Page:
• Once you set all the fitters in the baking tray, spray the tops with some olive oil.
  • Now, set the tray in the oven and bake the zucchini fritters until they are wonderfully fragrant or golden brown. It will take 10 minutes on each side. 
  • Flip the side after 10 minutes and spray some olive oil again.
  • Once they are done, place or transfer the zucchini fritters into a plate. The crispy, healthy, and low in carbs snack is ready to eat.
  • Serve immediately with your favorite sauce or yogurt.
  • Enjoy!

Nutrition Facts:

  • Calories – 260 (2 fritters)
  • Carbohydrates – 12g
  • Fat – 20g
  • Protein – 10g
  • Fiber – 6g
  • Sugar – 4g
  • Sodium – 289mg

What is it & how does it work?

Appetite is a very useful evolutionary adaptation that compels us to consume nutrients and energy, the lack of an appetite (seen in elderly and sick people) would result in a lack of compulsion to eat, which ultimately leads to weakness and decline, it makes sense then, that the biological strive to survive axioms have led us to 21st century living, where our super sensitive hunger mechanisms, combined with dizzying levels of distraction and hyper-palatable and calorie dense foods, and a general increase in self-indulgence, have culminated in mass obesity and overweight globally. Appetite is frequently cited as a root cause of indulging or overeating.

This makes sense, as it is incredibly hard to ignore hunger, and the low blood sugar, temper and general lethargic feeling that can come with it. That being said, a simple understanding into how our appetite is regulated from a physical point of view, and a psychological point of view, can help us easily tame this beast.

Let’s look first at what appetite specifically means, a desire to eat (not always from hunger) or a lack of desire to eat i.e. lack of appetite, both are flipsides of the same mechanistic control. Let’s look at the control center for biological hunger, which is the hypothalamus (more specifically, the infundibular nucleus). From this segment of your brain, a whole variety of hormones are released, which either stimulate or suppress your appetite.

The main players in making you feel hungry are the neuropeptides Neuropeptide Y (NPY) & Agouti related – peptide (AgRP), both of which are stimulted via ghrelin release. Ghrelin is released from the mucosa of your stomach and into the brain via blood-brain barrier, when you haven’t consumed food in a number of hours, and blood sugar levels begin to decrease. This trio of compounds results in a decrease in leptin circulation and activity, which is the hormone resulting in us feeling satiated. This tends to happen in tandem with glucagon secretion and decreased insulin secretion, which makes sense, as these are hormonal responses to lower blood sugar levels.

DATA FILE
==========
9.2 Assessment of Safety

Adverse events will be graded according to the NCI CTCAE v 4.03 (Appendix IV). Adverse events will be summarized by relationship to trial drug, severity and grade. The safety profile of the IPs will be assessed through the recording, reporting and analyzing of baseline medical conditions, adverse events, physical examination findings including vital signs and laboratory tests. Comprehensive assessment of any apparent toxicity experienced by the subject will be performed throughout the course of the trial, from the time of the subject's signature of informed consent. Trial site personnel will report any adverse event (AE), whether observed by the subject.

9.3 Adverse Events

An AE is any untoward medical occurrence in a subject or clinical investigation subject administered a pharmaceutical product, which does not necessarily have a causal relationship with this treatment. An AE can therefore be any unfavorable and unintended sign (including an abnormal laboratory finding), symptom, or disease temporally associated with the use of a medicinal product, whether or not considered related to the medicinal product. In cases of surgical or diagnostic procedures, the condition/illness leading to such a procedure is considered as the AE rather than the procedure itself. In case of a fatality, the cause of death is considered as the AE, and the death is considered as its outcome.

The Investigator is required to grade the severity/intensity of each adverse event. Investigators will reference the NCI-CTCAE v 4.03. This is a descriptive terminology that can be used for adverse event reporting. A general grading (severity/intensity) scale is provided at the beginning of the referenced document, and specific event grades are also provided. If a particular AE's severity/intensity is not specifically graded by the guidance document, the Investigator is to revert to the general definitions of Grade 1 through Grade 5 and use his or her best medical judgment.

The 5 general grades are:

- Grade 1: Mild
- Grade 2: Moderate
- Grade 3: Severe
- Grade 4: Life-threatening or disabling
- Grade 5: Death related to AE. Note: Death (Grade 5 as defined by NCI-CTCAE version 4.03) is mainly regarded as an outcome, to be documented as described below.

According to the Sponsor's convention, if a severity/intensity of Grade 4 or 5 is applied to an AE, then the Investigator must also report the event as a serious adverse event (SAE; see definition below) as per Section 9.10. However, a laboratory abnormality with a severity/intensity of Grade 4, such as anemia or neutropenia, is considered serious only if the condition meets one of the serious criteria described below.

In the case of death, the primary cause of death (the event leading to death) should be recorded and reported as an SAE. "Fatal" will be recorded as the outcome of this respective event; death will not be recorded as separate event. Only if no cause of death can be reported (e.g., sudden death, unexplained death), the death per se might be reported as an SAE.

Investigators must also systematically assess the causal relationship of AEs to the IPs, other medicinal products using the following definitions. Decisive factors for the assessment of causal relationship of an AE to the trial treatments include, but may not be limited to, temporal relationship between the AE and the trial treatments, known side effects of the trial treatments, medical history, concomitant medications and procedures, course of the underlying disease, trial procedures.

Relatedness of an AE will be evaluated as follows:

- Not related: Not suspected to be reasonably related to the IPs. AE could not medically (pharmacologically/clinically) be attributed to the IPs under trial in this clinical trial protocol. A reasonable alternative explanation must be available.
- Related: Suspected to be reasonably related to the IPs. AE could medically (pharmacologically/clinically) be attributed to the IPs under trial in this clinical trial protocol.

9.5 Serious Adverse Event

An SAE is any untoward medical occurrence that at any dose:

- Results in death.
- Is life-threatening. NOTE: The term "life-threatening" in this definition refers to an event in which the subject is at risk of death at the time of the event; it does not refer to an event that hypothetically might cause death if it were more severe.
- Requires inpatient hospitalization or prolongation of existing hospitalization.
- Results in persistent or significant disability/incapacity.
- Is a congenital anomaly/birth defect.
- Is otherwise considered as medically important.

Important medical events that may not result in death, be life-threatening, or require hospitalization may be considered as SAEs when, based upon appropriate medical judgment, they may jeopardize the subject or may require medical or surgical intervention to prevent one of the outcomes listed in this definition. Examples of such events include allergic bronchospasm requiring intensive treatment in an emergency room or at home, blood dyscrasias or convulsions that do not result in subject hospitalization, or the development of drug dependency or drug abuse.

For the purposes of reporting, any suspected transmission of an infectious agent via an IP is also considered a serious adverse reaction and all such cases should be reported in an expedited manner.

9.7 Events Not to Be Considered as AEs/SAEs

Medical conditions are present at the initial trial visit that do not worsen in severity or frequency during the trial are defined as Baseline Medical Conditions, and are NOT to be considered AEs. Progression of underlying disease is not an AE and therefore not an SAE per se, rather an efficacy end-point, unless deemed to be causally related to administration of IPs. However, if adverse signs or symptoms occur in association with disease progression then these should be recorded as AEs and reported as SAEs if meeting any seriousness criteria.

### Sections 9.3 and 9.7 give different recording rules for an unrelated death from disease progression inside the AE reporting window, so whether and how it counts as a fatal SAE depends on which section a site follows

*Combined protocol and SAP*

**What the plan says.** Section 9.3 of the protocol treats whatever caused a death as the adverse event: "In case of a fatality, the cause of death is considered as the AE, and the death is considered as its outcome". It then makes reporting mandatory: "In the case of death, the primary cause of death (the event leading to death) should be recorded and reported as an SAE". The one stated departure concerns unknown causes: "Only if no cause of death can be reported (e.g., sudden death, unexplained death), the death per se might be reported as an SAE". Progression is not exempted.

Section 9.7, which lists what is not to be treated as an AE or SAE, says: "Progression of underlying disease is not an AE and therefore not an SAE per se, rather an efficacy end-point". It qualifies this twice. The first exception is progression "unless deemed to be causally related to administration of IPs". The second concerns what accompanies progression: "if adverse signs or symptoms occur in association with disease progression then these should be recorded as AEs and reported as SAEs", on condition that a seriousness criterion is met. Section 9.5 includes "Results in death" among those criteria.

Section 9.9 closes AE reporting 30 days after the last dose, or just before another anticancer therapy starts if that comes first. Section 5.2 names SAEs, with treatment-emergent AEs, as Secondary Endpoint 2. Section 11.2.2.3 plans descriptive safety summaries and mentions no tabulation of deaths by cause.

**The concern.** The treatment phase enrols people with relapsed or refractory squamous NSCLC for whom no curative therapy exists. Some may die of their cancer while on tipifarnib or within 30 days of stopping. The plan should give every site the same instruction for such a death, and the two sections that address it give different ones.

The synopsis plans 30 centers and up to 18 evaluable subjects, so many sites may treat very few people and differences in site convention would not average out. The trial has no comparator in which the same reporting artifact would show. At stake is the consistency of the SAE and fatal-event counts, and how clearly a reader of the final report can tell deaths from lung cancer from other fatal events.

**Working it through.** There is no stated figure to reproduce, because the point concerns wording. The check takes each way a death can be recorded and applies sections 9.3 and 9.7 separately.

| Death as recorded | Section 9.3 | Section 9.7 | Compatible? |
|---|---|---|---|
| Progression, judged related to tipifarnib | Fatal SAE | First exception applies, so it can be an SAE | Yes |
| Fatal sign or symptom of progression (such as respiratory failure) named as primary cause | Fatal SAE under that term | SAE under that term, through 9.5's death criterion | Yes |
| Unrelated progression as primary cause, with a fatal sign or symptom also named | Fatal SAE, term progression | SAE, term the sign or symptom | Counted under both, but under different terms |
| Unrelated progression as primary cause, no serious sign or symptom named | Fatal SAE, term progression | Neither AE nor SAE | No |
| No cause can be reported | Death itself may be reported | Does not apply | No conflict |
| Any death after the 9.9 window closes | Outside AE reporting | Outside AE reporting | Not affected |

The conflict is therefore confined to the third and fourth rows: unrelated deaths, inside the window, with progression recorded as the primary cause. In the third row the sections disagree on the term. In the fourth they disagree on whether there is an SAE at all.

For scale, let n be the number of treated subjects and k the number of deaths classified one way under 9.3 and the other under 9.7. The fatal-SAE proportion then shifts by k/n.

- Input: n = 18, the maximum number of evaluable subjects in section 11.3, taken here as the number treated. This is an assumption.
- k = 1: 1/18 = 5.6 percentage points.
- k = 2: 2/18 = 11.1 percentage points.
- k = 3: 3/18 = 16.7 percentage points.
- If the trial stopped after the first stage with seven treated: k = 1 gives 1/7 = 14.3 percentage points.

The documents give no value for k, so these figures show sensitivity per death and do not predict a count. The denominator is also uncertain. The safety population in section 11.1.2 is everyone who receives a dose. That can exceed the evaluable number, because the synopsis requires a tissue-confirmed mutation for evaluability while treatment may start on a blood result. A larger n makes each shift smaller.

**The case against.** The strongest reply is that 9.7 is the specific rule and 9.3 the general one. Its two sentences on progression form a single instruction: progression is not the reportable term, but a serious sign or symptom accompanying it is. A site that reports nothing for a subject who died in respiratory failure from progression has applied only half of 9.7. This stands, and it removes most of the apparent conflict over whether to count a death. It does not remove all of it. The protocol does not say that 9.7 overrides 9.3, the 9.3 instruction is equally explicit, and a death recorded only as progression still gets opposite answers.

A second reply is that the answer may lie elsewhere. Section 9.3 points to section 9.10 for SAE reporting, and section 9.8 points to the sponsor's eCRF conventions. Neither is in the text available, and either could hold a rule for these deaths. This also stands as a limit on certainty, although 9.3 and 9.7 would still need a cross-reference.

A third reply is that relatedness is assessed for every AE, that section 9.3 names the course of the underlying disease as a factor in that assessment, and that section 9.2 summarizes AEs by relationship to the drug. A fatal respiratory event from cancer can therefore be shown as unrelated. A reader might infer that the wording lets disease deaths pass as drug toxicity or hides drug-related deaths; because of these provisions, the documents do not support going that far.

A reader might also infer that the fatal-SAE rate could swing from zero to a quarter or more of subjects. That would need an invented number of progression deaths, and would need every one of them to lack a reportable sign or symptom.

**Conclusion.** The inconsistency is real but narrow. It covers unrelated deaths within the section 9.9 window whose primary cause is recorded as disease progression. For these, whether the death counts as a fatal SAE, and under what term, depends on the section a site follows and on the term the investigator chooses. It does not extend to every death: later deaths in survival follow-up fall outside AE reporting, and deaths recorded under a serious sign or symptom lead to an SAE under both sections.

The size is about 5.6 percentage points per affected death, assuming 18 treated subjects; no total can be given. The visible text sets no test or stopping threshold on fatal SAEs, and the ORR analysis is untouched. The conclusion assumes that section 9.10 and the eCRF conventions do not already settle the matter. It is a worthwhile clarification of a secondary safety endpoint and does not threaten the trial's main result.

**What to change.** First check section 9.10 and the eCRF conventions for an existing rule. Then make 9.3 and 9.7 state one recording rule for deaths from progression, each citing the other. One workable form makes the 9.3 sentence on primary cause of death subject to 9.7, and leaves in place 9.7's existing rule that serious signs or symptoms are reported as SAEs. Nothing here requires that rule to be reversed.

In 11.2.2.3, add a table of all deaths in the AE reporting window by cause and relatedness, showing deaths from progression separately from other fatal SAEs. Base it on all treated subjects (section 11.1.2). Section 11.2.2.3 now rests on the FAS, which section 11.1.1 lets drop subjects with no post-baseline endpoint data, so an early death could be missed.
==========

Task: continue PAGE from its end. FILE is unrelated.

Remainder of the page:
On the flip side, there are two main neuropeptides that inhibit our appetite and make us feel full, which are effected by a large amount of circulating hormones. Pro-opiomelanocortin (POMC) and Cocaine & amphetamine – regulated transcript (CART) are the big players in making you feel full, these are enacted on by leptin & insulin (note that these rise when we eat, in tandem with blood sugar increases), and suppress NPY, AgRP and ghrelin. Other players in this game include incretins (CCK/GLP-1/GIP). all of which are secreted by your GI tract when you eat, CCK reacts mostly in response to consumption of fats & proteins, and inhibits feeding desire, GIP aids insulin action and results in better energy storage capacity, GLP-1 delays gastric emptying and inhibits glycogen breakdown – soe research shows that simply thinking about eating can stimulate the three prior hormones. There are a number of other minor appetite effectors that work at appetite suppression and NPY inhibition.

Slowing down gastric motility, making us feel full, gastric emptying rate, aiding insulin secretion and suppressing our hunger hormones, these are all important elements to remember for the follow on article.

This is the hormonal basis for appetite regulation, though there is also a psychological basis too, and an illness effect. Being chronically sick can result in leptin release, this often happens with chronic diseases and cachexia (inflammatory state resulting in weight loss via appetite suppression). Our mind can also have a hindering or enhancing effect in our appetite, stress can cause cortisol and glucocorticoid release, and can result in increased appetite, whereas anxiety can stimulate our fight or flight response, shutting off digestive processes to favour vital functions and blood flow to muscles (this makes sense as fight or flight is an evolutionary response to threats, and prepares us to flee quickly from predators). The final aspect of the psychological and non-homeostatic appetite regulation is boredom, and hedonism.